Publication Date

Spring 2021

Advisor(s) - Committee Chair

J. Farley Norman (Director), Andrew Mienaltowski, and Matthew Shake

Degree Program

Department of Psychological Sciences

Degree Type

Master of Science

Abstract

The ability of 16 younger adults to visually perceive distances in depth was evaluated within three environmental contexts (indoors in the dark, indoors in the light, and outdoors). The observers' task was to bisect an 8m distance interval in all contexts using both monocular and binocular vision. In the outdoor environment (a natural grassy field), the observers' judgments indicated perceptual compression of farther distances similar to that obtained in many previous studies. In the indoor lighted environment (a 10.2 x 9.6m laboratory room), the observers' judgments were consistent with perceptual expansion of farther distances. Finally, there was a beneficial effect of binocular viewing upon the precision of the observers' repeated judgments, but the size of this effect was large only within the dark environment. The current results implicate that human observers use monocular sources of optical information, when available, to make distance judgments. When monocular sources are absent, however, observers use binocular sources of optical information to make distance judgments.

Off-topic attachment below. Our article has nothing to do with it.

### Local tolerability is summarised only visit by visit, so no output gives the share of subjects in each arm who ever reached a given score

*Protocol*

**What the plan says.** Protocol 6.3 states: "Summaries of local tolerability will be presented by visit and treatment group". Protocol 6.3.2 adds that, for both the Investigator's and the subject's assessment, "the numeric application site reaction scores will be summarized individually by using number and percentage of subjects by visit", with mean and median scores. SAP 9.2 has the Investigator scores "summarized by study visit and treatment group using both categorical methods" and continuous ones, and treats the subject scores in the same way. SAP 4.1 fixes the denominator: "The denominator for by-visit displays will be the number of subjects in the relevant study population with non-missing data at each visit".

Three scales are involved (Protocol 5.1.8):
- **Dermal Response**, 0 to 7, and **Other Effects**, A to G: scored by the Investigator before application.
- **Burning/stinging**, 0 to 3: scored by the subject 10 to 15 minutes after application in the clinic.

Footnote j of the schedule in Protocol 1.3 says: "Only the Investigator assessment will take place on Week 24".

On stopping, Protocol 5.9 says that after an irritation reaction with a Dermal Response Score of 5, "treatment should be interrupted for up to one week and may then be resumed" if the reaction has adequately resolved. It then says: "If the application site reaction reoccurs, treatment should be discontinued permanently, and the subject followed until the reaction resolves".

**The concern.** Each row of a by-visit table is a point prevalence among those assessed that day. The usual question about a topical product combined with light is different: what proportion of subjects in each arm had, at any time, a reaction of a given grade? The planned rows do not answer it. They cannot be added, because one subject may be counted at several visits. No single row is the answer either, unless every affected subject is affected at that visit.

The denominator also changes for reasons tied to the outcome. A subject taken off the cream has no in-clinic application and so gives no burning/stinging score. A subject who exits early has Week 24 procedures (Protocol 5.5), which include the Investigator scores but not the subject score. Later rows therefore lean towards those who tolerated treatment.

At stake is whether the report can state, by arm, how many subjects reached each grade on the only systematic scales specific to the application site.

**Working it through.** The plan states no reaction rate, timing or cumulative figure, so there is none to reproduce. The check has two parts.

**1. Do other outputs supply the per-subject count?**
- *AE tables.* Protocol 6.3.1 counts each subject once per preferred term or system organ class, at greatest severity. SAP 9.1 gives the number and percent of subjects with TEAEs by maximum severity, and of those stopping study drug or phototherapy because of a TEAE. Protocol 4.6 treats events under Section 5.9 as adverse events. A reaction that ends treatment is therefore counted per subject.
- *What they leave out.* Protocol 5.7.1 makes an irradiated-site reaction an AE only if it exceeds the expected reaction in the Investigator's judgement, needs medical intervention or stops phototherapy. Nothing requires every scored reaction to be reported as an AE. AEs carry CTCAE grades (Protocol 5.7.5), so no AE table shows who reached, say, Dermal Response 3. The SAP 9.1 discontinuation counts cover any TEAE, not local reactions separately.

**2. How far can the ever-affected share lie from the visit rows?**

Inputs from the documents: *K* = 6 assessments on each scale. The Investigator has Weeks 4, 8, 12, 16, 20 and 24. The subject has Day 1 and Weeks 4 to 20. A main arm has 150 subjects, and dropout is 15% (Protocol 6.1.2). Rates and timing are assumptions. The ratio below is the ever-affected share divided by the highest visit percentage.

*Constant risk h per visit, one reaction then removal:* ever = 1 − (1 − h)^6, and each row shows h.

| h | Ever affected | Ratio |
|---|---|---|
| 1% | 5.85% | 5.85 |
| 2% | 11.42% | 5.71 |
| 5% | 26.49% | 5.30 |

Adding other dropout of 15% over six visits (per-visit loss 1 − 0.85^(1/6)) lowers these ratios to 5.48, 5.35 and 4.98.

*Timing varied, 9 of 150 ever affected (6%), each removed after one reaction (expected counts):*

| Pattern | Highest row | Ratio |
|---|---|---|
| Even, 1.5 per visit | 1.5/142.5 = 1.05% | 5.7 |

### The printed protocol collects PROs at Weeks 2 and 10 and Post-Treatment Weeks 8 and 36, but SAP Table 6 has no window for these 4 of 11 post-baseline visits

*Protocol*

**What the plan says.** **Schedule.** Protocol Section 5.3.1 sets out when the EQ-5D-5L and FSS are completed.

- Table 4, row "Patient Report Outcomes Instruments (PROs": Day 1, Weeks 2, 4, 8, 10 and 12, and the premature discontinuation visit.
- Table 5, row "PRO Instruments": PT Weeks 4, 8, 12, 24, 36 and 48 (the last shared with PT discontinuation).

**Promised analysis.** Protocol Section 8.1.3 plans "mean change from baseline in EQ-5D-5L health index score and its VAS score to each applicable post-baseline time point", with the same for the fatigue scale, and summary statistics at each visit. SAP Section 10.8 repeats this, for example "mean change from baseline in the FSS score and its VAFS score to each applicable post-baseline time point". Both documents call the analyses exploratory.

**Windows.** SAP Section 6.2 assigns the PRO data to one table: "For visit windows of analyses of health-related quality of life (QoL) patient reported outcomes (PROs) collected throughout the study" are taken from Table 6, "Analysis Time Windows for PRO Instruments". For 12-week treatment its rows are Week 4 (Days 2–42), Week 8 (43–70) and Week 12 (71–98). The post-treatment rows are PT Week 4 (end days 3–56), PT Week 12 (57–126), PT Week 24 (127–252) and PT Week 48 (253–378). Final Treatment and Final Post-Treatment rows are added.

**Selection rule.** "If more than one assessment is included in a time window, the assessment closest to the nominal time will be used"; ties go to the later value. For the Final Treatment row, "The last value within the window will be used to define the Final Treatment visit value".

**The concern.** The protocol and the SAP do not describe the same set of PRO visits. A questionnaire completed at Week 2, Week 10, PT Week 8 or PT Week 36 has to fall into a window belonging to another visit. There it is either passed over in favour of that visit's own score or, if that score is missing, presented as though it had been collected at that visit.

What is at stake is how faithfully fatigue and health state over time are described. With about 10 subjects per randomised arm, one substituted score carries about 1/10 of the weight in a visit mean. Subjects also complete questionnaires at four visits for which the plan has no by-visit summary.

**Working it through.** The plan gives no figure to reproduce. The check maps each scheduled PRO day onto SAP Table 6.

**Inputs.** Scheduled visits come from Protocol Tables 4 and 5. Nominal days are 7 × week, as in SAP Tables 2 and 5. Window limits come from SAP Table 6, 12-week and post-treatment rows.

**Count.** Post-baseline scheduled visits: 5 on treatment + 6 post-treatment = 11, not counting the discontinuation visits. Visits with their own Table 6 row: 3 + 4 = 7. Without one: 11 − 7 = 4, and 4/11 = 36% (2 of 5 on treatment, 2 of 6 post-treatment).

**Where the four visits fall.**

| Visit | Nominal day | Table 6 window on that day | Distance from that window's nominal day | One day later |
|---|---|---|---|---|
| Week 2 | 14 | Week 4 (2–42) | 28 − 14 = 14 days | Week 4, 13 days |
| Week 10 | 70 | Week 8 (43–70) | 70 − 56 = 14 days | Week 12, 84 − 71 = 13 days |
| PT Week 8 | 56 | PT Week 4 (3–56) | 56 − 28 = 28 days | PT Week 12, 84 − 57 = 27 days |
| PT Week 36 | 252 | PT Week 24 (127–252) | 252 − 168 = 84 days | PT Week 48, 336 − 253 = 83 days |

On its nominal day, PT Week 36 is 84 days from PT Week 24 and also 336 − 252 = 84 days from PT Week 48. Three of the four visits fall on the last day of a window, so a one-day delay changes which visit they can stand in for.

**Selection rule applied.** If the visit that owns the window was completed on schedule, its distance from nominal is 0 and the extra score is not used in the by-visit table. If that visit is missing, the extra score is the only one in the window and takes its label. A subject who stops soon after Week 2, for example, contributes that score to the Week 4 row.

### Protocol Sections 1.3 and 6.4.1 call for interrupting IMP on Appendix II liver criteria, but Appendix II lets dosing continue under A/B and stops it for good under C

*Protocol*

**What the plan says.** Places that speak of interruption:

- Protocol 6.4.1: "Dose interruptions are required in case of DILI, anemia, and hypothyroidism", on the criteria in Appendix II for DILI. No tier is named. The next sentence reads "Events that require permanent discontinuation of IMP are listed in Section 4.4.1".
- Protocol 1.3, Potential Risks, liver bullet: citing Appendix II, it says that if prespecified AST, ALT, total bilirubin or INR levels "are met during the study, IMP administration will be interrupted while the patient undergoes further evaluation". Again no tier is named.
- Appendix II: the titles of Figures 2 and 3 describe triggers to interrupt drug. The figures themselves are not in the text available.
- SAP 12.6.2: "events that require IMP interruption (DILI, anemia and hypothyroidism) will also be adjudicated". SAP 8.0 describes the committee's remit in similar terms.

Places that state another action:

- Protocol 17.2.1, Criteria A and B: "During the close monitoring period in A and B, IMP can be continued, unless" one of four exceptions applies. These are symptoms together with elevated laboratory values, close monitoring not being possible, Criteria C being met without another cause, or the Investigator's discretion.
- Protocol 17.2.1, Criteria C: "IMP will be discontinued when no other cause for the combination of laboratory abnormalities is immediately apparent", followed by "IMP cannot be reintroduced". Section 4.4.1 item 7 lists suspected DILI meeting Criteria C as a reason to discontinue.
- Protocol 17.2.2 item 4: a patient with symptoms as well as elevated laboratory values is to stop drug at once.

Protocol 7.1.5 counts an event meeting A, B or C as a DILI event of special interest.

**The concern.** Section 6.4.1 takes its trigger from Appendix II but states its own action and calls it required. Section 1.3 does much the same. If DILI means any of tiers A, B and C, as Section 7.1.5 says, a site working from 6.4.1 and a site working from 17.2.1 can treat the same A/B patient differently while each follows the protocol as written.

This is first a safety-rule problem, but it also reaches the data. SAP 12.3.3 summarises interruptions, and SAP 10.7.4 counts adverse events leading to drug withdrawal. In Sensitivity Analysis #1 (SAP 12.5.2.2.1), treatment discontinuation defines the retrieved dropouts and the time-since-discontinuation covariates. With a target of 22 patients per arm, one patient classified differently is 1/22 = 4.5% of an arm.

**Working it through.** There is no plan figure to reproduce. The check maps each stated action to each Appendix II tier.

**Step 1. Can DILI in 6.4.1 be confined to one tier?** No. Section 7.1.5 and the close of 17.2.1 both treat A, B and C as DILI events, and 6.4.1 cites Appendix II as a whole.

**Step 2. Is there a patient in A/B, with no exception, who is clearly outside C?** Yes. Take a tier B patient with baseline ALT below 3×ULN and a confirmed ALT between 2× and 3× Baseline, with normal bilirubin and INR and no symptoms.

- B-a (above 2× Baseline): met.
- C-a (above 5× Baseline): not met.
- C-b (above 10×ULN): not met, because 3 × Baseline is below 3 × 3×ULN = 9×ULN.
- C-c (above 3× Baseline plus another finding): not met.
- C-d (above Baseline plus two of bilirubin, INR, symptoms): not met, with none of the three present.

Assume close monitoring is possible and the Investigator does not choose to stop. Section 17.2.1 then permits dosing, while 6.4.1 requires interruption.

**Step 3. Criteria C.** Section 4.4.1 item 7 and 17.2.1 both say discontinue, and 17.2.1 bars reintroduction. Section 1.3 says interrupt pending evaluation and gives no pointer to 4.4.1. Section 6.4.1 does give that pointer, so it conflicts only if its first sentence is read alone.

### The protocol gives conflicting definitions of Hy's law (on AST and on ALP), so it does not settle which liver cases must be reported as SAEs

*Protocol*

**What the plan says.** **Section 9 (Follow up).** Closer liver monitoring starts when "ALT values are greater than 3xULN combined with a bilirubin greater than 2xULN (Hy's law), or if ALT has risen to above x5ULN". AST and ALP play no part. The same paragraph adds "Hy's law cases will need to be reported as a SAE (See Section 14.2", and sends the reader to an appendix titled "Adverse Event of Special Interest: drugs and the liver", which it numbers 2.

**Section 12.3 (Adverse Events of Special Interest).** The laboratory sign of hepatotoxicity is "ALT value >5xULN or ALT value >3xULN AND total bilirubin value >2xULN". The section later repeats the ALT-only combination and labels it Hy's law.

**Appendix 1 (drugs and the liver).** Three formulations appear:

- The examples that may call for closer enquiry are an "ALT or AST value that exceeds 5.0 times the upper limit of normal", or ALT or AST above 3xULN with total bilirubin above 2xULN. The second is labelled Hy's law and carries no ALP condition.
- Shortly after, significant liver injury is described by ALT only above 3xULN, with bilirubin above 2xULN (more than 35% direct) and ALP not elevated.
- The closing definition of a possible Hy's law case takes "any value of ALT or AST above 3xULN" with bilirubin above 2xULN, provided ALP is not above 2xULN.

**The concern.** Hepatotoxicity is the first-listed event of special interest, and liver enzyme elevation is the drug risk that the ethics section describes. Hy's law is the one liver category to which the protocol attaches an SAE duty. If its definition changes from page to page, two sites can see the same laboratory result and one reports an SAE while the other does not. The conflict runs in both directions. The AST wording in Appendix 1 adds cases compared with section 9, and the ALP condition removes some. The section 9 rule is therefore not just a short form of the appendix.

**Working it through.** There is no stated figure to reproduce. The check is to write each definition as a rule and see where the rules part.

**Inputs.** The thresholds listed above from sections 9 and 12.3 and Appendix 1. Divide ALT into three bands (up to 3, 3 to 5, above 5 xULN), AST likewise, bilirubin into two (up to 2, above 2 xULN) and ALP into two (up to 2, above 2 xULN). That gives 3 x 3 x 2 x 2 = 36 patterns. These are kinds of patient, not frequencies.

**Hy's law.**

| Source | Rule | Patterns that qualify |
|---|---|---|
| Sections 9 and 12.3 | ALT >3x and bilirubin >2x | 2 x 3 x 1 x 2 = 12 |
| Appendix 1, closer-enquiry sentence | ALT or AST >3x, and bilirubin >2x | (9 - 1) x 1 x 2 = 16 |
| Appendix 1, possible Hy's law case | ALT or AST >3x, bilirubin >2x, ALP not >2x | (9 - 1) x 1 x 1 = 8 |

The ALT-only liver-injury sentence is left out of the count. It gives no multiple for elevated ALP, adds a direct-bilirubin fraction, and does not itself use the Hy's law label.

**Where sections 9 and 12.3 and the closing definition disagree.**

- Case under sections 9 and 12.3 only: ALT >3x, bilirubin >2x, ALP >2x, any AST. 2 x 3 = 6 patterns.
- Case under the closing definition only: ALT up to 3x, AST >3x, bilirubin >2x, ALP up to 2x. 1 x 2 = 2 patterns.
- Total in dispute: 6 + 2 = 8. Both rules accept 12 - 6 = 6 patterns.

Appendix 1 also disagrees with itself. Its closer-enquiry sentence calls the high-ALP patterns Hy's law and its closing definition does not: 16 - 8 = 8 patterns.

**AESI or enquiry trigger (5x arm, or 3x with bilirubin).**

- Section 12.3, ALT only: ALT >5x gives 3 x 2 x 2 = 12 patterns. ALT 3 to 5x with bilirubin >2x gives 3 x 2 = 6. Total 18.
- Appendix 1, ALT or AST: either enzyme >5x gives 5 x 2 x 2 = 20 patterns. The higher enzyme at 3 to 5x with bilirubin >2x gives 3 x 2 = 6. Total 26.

Disciplines

Cognition and Perception | Experimental Analysis of Behavior | Other Physics

Available for download on Friday, April 12, 2024

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